Although King George III was the principal target of the Declaration of Independence, he was never formally sent a copy and there is no actual evidence that he ever read it. It is possible that he did see it, since it was reprinted verbatim in a large number of newspapers and journals, and he was an avid reader on current affairs, yet no mention of it is made in his very extensive correspondence. Of course he would not have publicly responded to the declaration, as that would have recognised (and thus legitimised) the Continental Congress that issued it, but the question remains about whether he even read it privately.
The king’s virtually daily correspondence with his prime minister, Lord North, refers to many other aspects of the American crisis after the news arrived in the London papers, six weeks after the pronouncement was printed by the congress on 4 July. Yet there is no mention of the declaration, and its 28 ad hominem charges made against the king, even in the course of refuting them.
The British barrister John Lind wrote a 132-page response to the declaration entitled Answer to the Declaration of Congress, in which he exposed its manifold inconsistencies and inaccuracies.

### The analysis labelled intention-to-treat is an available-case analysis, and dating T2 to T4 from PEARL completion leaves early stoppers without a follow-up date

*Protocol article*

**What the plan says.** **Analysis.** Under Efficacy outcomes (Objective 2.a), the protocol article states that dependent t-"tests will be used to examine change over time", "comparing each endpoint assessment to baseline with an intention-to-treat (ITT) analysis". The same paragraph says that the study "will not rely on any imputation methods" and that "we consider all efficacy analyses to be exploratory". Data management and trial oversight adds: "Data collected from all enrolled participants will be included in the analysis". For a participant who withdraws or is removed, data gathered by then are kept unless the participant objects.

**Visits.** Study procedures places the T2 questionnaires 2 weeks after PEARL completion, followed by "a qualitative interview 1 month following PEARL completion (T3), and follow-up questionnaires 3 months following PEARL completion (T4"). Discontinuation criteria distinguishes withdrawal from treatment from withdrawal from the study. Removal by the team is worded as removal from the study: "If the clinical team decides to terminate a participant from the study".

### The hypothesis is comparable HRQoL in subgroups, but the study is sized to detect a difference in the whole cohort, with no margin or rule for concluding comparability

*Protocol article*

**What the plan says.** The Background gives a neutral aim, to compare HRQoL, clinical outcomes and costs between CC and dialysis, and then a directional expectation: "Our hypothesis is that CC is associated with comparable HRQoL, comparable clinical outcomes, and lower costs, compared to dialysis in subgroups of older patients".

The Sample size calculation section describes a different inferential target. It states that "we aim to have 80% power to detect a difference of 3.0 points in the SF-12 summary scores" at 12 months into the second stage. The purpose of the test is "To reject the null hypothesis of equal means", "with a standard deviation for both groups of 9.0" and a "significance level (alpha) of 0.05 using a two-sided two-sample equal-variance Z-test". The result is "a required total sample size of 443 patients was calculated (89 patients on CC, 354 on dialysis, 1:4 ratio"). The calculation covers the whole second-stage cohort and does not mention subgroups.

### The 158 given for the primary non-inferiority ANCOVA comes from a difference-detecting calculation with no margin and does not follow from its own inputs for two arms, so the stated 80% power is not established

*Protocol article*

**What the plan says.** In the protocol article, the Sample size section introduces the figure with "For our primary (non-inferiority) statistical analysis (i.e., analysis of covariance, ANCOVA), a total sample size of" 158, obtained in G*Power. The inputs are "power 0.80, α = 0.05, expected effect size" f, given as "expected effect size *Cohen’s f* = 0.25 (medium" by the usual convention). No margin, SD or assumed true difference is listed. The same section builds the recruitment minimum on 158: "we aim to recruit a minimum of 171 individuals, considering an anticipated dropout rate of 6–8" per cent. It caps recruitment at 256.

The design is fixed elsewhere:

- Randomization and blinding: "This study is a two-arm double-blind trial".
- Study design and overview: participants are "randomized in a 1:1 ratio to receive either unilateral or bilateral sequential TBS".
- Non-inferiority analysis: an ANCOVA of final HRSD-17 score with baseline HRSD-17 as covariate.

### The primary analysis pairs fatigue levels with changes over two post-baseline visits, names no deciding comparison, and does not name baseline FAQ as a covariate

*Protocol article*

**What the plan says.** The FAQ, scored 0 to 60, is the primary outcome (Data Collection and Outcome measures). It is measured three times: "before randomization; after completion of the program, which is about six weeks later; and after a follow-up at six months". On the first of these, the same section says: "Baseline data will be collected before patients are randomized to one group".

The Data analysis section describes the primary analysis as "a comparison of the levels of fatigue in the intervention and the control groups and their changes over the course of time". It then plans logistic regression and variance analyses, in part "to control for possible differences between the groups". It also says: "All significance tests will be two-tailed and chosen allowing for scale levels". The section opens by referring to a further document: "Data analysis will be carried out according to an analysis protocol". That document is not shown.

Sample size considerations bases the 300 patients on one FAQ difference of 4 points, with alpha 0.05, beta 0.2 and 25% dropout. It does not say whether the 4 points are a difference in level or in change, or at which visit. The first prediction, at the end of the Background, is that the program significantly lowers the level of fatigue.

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And Thomas Hutchinson, the loyalist former governor of Massachusetts, published his Strictures Upon the Declaration of the Congress at Philadelphia anonymously in October 1776. There is no evidence to suggest the king read those either. It is most likely that he did indeed read reports of the declaration, but considered the charges of such a histrionic wartime propaganda document unworthy of any kind of response, or even mention to Lord North.
Answered by Andrew Roberts, historian and author of George III (Allen Lane, 2021)
This Q&A first appeared in the March 2022 issue of BBC History Magazine